HSR&D Citation Abstracts
Search | Search by Center | Search by Source | Keywords in Title
Lipschitz J, Miller CJ, Hogan TP, Burdick KE, Lippin-Foster R, Simon SR, Burgess J. Adoption of Mobile Apps for Depression and Anxiety: Cross-Sectional Survey Study on Patient Interest and Barriers to Engagement. JMIR mental health. 2019 Jan 25; 6(1):e11334.
Emerging research suggests that mobile apps can be used to effectively treat common mental illnesses like depression and anxiety. Despite promising efficacy results and ease of access to these interventions, adoption of mobile health (mHealth; mobile device-delivered) interventions for mental illness has been limited. More insight into patients' perspectives on mHealth interventions is required to create effective implementation strategies and to adapt existing interventions to facilitate higher rates of adoption.
The aim of this study was to examine, from the patient perspective, current use and factors that may impact the use of mHealth interventions for mental illness.
This was a cross-sectional survey study of veterans who had attended an appointment at a single Veterans Health Administration facility in early 2016 that was associated with one of the following mental health concerns: unipolar depression, any anxiety disorder, or posttraumatic stress disorder. We used the Veteran Affairs Corporate Data Warehouse to create subsets of eligible participants demographically stratified by gender (male or female) and minority status (white or nonwhite). From each subset, 100 participants were selected at random and mailed a paper survey with items addressing the demographics, overall health, mental health, technology ownership or use, interest in mobile app interventions for mental illness, reasons for use or nonuse, and interest in specific features of mobile apps for mental illness.
Of the 400 potential participants, 149 (37.3%, 149/400) completed and returned a survey. Most participants (79.9%, 119/149) reported that they owned a smart device and that they use apps in general (71.1%, 106/149). Most participants (73.1%, 87/149) reported interest in using an app for mental illness, but only 10.7% (16/149) had done so. Paired samples t tests indicated that ratings of interest in using an app recommended by a clinician were significantly greater than general interest ratings and even greater when the recommending clinician was a specialty mental health provider. The most frequent concerns related to using an app for mental illness were lacking proof of efficacy (71.8%, 107/149), concerns about data privacy (59.1%, 88/149), and not knowing where to find such an app (51.0%, 76/149). Participants expressed interest in a number of app features with particularly high-interest ratings for context-sensitive apps (85.2%, 127/149), and apps focused on the following areas: increasing exercise (75.8%, 113/149), improving sleep (73.2%, 109/149), changing negative thinking (70.5%, 105/149), and increasing involvement in activities (67.1%, 100/149).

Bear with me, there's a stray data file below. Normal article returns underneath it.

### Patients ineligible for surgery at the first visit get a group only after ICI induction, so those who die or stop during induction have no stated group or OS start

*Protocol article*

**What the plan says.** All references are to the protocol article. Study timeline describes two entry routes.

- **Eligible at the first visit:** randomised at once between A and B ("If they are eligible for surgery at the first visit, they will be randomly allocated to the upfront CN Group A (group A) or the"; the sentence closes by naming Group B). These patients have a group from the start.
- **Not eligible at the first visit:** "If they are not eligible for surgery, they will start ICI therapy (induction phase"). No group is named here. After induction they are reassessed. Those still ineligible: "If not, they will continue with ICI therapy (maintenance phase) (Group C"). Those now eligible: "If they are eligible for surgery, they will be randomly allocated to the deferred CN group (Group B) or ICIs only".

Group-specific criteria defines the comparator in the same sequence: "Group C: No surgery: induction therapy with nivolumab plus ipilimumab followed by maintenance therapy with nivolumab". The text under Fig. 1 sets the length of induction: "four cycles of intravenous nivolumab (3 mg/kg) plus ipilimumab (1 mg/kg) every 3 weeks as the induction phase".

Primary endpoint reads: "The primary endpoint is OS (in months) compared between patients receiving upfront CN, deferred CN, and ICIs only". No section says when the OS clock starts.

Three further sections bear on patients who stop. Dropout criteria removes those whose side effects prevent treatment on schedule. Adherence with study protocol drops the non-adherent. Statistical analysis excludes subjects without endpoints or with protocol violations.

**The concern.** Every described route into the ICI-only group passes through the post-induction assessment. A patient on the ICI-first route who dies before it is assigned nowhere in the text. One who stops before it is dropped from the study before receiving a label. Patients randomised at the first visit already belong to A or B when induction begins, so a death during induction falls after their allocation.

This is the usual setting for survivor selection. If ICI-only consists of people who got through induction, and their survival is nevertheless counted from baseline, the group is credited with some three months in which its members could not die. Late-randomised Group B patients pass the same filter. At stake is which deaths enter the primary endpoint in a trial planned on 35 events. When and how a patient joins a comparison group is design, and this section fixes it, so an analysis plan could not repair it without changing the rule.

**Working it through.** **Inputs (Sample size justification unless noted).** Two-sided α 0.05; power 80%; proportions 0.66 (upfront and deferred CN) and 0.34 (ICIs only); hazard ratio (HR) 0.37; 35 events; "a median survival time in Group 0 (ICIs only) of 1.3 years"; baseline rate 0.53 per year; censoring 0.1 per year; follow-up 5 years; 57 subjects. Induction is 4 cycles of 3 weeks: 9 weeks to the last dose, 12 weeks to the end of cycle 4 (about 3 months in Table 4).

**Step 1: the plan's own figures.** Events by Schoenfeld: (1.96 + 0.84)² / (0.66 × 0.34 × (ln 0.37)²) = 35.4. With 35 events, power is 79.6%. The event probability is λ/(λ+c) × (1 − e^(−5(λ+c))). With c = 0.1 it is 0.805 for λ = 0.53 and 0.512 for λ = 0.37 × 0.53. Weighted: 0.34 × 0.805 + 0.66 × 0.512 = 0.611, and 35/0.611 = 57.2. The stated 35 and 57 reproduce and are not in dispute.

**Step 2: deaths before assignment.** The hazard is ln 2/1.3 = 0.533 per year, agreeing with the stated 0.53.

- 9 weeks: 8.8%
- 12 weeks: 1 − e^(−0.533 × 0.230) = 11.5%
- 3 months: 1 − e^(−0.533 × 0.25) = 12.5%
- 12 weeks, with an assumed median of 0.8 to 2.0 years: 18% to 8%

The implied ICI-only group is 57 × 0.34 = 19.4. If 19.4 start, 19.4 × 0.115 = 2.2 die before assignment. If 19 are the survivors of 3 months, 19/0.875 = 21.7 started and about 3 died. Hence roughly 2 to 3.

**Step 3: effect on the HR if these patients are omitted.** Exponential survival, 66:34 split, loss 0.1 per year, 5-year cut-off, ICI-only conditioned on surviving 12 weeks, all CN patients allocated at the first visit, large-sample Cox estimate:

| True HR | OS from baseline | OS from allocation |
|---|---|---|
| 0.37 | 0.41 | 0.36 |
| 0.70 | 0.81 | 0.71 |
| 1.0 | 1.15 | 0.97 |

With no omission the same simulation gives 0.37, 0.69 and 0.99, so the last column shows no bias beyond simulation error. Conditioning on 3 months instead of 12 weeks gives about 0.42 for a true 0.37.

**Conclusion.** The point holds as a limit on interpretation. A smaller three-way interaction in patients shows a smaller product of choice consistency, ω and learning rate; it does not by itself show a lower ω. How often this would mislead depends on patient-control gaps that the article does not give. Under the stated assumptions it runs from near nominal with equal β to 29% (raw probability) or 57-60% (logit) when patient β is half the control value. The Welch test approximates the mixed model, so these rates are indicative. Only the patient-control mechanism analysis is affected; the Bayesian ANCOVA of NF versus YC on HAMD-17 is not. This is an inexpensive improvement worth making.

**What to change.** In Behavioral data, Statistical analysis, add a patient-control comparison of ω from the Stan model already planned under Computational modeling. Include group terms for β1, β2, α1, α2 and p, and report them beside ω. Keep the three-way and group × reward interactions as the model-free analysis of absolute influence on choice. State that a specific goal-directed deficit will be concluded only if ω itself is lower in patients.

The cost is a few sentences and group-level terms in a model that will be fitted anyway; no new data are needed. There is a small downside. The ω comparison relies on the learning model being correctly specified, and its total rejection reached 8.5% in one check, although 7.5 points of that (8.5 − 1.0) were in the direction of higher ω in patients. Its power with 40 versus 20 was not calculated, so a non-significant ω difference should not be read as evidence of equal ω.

Most respondents had access to devices to use mobile apps for mental illness, already used apps for other purposes, and were interested in mobile apps for mental illness. Key factors that may improve adoption include provider endorsement, greater publicity of efficacious apps, and clear messaging about efficacy and privacy of information. Finally, multifaceted apps that address a range of concerns, from sleep to negative thought patterns, may be best received.